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State overseers blast SF school district’s budgeting practices, say financial crisis is near

Lowell Students, mostly BSU and student body council members, pose for a portrait at the protest at SFUSD, before giving public comment at the school board meeting on Feb 22, 2022. | Camille Cohen

A new report from the state finds San Francisco public schools are at a high risk of fiscal disaster.

The report from California’s Fiscal Crisis and Management Assistance Team, published online ahead of Tuesday’s Board of Education meeting, calls out the city’s public school district’s deficit spending, budgeting process issues and low reserves as red flags. 

The biggest concern highlighted by the report is the district’s budget planning process or lack thereof. The fiscal team found that the district has not updated its budget throughout the year to explain differences between financial reports and actual revenues and expenditures, uses inaccurate employee costs and does not plan its budget for several years out. 

The report found that the district spends almost 94% of its budget on salaries—well above the state average of 88%, including $37 million in post-employment benefits just this year. Meanwhile, its reserves hover just over the state-mandated 2% and rely on massive cuts that have yet to be finalized.

The report comes as the district faces a $125 million budget hole this year and the threat of state takeover if it fails to make enough cuts to secure a solvent future.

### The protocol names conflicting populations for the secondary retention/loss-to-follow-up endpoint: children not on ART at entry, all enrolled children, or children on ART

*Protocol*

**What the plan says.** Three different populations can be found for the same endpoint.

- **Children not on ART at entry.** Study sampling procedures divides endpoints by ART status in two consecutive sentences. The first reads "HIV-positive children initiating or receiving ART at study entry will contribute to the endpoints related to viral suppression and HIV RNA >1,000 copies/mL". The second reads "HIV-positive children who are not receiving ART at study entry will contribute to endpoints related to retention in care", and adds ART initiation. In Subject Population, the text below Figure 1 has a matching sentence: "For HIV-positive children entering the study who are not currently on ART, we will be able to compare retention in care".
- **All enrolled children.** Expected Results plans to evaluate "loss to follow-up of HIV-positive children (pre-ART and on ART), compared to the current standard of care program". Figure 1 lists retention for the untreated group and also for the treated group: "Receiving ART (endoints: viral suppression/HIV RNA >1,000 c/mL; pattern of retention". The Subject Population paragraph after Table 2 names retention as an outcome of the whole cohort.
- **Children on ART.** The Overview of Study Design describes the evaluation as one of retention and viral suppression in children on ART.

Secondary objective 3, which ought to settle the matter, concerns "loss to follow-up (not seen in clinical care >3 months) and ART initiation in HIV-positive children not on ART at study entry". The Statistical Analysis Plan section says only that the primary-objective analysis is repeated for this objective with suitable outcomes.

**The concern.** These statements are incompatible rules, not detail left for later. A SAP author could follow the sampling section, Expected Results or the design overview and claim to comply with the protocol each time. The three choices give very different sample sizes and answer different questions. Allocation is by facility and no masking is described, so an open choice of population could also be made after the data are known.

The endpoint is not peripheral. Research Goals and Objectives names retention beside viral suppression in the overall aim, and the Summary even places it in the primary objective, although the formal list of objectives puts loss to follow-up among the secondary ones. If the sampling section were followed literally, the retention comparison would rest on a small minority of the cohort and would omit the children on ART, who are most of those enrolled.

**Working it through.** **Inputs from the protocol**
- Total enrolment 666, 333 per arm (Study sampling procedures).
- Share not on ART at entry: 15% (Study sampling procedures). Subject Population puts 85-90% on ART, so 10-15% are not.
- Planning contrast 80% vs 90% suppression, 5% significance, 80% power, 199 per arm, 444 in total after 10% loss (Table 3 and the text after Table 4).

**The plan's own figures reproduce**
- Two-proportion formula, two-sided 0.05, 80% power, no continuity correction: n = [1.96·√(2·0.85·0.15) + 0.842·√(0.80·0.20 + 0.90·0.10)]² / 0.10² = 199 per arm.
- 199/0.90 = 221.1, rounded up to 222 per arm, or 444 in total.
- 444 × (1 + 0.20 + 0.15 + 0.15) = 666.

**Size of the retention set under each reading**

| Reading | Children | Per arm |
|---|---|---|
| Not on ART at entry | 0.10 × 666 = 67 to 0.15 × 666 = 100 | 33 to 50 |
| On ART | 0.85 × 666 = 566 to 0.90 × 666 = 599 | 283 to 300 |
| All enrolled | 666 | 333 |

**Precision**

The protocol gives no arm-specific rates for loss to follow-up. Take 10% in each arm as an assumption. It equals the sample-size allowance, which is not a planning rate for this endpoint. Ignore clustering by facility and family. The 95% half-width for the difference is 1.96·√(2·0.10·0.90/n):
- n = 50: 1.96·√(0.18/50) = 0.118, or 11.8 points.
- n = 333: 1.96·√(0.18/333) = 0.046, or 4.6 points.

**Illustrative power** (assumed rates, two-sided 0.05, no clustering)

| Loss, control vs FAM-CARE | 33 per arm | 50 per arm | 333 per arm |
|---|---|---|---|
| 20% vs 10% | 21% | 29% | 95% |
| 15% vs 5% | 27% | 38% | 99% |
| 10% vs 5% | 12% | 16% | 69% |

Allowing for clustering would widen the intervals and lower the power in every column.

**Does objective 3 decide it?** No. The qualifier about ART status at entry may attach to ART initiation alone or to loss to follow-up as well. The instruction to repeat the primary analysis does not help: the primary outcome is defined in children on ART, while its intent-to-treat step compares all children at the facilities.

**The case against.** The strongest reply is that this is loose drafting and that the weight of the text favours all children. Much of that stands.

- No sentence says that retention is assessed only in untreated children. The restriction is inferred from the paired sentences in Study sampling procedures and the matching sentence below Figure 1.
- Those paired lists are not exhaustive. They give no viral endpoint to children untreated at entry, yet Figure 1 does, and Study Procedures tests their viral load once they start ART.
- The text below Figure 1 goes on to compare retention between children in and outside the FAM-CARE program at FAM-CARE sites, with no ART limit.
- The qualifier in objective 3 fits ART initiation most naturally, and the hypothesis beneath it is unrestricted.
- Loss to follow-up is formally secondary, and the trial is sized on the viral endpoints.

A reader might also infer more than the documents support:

State fiscal experts are set to present their findings at tomorrow’s Board of Education meeting. 

Altogether, the district received a 38% on its scorecard, putting it in the “moderate risk” category, but according to a note in the report, budget and fiscal status concerns pushed the district into “high risk.”

The report criticized the school district’s reliance on one-time funding to plug budget holes, saying it should be planning farther in advance and using more reliable funding streams. 

Other areas of concern included in the report are the district’s miscalculations for per-student funding, its failure to account for cost of living adjustments, its declining enrollment and its lack of a long-range facilities master plan, lack of fraud detection controls, budget training for board members and any internal auditing process. 

The reality of the district’s budget crisis will become clearer come May, when Gov. Gavin Newsom releases the state’s latest budget draft, and in June when the state budget is finalized.